Professor Steven D. Wexner
Written by Lenos Archer-Diaby | Editorial Assistant, EMJ
STEVE WEXNER, Director of the Digestive Disease Center at Cleveland Clinic Florida and Chairman of the Department of Colorectal Surgery, is famed as the first surgeon in North America to popularise the colonic J-pouch for rectal cancer patients, and the ileal J-pouch for ulcerative colitis and familial adenomatous polyposis patients. Furthermore, his time spent improving surgical techniques has resulted in the establishment of the double-stapling technique, the gold standard for J-pouches, preventing patients from requiring permanent ileostomy. We had the pleasure of meeting and interviewing Prof Wexner at this year’s International Colorectal Disease Symposium where we learned about his reasons for hosting the meeting in Jerusalem and the work he performs.
When the International Colorectal Disease Symposium first launched in the 1990s, Prof Wexner broke the established formula of inviting only faculty from specific countries: specifically the USA, UK, Australia, and Scandinavia, where English is a first language or widely spoken. Having perceived the vast potential to learn from an extended international base, invitations were extended to individuals in various parts of the world to be included in the faculty. As a result of Prof Wexner’s inclusivity, these colleagues abroad felt galvanised to attend the symposium bestowing the meeting a reputation where one feels respected and welcomed. When questioned why these meetings have gained such popularity, he stated that by extending his invitation out for people to participate a sense of collegiality was established, a necessity for any successful event.
A CHANGE IN SCENERY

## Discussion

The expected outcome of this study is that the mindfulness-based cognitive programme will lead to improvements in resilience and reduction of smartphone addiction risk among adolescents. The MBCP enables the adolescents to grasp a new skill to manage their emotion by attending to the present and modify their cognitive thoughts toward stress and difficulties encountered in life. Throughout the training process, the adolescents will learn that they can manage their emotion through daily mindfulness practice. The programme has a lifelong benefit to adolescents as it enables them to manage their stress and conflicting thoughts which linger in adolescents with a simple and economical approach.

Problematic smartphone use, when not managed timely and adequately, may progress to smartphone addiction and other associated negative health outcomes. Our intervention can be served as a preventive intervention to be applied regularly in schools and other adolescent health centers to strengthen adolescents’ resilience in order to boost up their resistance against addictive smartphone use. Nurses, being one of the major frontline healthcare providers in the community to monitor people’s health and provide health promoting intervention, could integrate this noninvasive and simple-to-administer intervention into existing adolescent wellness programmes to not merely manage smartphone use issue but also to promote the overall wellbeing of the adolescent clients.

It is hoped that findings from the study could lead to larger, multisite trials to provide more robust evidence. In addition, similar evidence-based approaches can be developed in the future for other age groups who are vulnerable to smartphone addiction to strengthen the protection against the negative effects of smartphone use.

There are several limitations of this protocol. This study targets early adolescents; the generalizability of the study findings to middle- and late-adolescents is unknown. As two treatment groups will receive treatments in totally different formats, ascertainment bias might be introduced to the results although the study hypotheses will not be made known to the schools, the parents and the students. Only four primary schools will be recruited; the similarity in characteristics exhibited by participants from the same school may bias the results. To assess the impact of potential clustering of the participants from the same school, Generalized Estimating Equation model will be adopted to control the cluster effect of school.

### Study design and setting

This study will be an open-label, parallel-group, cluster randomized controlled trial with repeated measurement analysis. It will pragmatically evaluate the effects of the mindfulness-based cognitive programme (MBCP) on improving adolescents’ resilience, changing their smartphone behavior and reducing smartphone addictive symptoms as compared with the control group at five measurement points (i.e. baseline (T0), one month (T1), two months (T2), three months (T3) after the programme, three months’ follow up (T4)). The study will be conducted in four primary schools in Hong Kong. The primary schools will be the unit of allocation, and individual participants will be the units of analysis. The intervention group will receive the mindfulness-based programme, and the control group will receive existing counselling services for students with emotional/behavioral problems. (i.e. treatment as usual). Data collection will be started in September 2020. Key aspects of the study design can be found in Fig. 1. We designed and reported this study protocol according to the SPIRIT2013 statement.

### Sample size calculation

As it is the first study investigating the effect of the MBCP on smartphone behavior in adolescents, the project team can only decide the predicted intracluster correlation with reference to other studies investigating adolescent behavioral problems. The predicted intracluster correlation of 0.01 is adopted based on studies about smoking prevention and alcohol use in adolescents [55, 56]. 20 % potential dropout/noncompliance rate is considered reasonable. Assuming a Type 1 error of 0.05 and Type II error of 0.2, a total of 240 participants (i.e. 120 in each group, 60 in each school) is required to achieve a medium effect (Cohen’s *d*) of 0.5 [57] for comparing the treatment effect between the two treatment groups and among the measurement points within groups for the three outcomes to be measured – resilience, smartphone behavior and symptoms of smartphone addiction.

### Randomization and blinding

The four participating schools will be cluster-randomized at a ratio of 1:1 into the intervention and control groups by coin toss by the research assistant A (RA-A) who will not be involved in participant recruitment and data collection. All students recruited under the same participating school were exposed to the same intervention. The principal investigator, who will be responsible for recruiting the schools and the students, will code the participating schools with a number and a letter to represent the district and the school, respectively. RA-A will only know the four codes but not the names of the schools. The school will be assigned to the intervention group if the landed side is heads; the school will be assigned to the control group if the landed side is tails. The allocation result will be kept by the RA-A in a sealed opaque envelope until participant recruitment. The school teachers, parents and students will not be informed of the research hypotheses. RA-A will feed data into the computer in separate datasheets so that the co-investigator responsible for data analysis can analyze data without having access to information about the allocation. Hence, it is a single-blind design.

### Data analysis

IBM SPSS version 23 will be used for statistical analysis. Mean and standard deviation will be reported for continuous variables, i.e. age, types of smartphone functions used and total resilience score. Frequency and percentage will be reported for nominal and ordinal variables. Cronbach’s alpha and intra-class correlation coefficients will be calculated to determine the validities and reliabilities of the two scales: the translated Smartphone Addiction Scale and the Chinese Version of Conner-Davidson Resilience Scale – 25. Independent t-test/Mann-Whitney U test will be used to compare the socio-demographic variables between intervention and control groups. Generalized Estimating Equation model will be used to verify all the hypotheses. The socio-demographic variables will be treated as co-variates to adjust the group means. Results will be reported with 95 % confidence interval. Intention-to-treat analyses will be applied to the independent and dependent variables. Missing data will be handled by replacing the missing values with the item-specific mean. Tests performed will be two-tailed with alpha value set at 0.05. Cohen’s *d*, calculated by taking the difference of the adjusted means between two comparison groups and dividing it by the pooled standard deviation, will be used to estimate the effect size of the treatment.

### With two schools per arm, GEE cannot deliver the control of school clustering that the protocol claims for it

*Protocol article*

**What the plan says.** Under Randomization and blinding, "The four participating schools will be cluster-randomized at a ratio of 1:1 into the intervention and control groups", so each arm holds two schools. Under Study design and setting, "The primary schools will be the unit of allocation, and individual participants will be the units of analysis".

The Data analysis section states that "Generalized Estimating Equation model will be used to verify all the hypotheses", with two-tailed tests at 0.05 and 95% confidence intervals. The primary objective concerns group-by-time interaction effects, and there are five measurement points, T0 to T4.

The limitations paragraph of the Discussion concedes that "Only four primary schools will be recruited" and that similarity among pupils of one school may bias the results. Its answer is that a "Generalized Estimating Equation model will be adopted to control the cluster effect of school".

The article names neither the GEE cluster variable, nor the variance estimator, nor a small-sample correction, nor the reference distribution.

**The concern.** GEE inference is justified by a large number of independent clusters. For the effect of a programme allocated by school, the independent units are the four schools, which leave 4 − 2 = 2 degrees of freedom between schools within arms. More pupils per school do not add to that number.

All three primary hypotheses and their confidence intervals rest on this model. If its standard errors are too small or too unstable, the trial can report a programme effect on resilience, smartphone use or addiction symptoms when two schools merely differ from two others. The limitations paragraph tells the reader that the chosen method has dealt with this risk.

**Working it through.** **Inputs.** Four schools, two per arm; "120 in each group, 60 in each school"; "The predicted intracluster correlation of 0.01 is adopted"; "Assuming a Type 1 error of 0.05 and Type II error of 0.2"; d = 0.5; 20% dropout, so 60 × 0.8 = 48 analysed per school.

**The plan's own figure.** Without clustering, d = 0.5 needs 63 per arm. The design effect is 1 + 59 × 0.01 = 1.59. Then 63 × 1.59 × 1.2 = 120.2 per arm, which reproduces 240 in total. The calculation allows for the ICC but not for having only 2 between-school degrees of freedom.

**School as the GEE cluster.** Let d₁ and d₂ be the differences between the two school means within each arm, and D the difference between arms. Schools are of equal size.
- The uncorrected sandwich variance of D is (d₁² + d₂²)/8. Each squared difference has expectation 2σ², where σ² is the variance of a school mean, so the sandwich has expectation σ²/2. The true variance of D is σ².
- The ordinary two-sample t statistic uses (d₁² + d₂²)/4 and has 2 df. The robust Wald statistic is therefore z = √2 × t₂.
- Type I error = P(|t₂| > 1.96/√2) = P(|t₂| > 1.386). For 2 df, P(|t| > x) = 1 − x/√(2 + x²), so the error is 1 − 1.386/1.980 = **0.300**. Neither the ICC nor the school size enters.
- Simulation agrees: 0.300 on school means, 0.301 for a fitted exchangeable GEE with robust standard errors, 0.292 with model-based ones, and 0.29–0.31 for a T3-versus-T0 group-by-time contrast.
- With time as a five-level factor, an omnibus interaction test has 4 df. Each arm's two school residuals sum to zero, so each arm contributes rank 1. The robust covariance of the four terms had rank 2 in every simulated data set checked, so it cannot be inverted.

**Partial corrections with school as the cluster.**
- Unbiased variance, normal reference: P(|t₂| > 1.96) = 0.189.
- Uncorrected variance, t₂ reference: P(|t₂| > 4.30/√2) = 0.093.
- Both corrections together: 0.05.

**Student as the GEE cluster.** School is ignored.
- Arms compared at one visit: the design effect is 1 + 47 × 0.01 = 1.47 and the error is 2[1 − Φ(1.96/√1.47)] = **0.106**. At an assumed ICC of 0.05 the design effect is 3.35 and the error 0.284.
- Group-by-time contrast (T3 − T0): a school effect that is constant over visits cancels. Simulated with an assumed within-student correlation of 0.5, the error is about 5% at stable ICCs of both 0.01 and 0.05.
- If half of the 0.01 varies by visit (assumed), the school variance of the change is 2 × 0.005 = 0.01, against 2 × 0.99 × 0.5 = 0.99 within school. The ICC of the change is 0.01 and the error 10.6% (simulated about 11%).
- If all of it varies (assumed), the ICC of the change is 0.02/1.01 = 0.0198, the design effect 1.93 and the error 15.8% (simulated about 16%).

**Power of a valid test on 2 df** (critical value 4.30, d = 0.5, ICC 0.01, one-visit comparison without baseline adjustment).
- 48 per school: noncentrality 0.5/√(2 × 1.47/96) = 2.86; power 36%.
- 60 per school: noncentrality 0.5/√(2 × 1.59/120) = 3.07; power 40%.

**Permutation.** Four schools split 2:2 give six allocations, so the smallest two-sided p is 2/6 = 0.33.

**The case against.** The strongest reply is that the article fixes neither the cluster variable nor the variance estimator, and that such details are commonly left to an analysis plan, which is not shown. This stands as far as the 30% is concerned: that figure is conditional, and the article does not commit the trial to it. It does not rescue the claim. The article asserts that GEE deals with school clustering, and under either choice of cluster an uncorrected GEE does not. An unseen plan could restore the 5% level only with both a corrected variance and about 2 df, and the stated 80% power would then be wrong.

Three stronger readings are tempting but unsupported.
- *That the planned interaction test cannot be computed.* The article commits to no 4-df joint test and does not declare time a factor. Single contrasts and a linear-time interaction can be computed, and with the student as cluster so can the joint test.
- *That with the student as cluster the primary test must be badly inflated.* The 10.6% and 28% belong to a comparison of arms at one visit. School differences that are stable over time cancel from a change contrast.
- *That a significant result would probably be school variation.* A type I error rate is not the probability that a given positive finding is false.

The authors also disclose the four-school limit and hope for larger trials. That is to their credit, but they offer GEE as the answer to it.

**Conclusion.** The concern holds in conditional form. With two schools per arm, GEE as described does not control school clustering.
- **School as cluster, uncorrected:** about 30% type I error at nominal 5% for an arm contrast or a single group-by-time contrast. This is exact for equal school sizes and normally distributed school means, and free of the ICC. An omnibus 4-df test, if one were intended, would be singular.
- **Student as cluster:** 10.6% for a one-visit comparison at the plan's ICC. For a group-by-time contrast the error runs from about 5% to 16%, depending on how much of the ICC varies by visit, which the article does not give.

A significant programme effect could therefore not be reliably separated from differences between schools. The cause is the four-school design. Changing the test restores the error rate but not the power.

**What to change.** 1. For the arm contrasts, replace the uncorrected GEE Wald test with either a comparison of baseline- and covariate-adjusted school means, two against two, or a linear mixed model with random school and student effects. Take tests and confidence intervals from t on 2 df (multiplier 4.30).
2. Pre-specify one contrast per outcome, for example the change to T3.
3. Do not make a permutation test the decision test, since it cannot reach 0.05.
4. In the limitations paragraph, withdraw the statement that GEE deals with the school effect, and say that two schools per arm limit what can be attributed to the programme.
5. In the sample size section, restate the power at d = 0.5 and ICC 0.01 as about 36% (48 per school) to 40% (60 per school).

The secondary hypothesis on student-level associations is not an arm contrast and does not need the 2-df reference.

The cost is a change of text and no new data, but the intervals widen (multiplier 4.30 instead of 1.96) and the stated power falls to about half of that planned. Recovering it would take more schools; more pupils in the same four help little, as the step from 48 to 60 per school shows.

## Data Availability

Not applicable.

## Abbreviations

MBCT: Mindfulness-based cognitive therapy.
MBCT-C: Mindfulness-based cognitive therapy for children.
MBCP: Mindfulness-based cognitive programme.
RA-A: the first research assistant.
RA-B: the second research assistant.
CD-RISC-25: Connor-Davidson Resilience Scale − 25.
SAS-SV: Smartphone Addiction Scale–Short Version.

For the past 30 years, the International Colorectal Disease Symposium was hosted by the Department of Colorectal Surgery at Cleveland Clinic Florida. In 2012, the Department of Colorectal Surgery at the Cleveland Clinic Ohio, who hosted the Rupert B. Turnbull MD Symposium, joined to make it a collective meeting moving forward. Following 2019’s symposium, a joint decision was made to reconsider the structure and future of the event. Prof Wexner had been in Jerusalem that year as a guest of the Israeli Surgical Association. After talking to the many esteemed Israeli alumni whom he had trained in the past, the decision was made to work with the Israeli Surgical Association and the Israel Society of Colon and Rectal Surgery to host and sponsor a Cleveland Clinic Florida Israeli alumni international colorectal disease meeting. When we asked Prof Wexner what he regarded as the highlight of the meeting, he revealed that even though robotics was the overarching theme of the congress, there was a heavy emphasis on cost-effective robotics and how to optimise patient care. As a big advocate of providing education that doesn’t require expensive equipment, he was delighted to see that the congress content was translatable for lower- and middle-income countries. He also elucidated that another reason for picking Israel as the venue was that many individuals in that region of the world, who require education, are unable to travel to America or western Europe where the majority of congresses are held. Therefore, it was pivotal to make it accessible to those countries. Additionally, Prof Wexner had raised funds from friends which were then converted to scholarships enabling more individuals to have access, showcasing his inclusivity and passion for making education available to all. Next year’s International Colorectal Disease Symposium will take place in Florida in conjunction with Cleveland Clinic Ohio as usual, but because of the phenomenal success of the Israeli event it has been decided that on even numbered years the symposium will be held elsewhere in the world. Testament to the massive footprint of the Cleveland Clinic, over half a dozen cities have already offered to accommodate future meetings.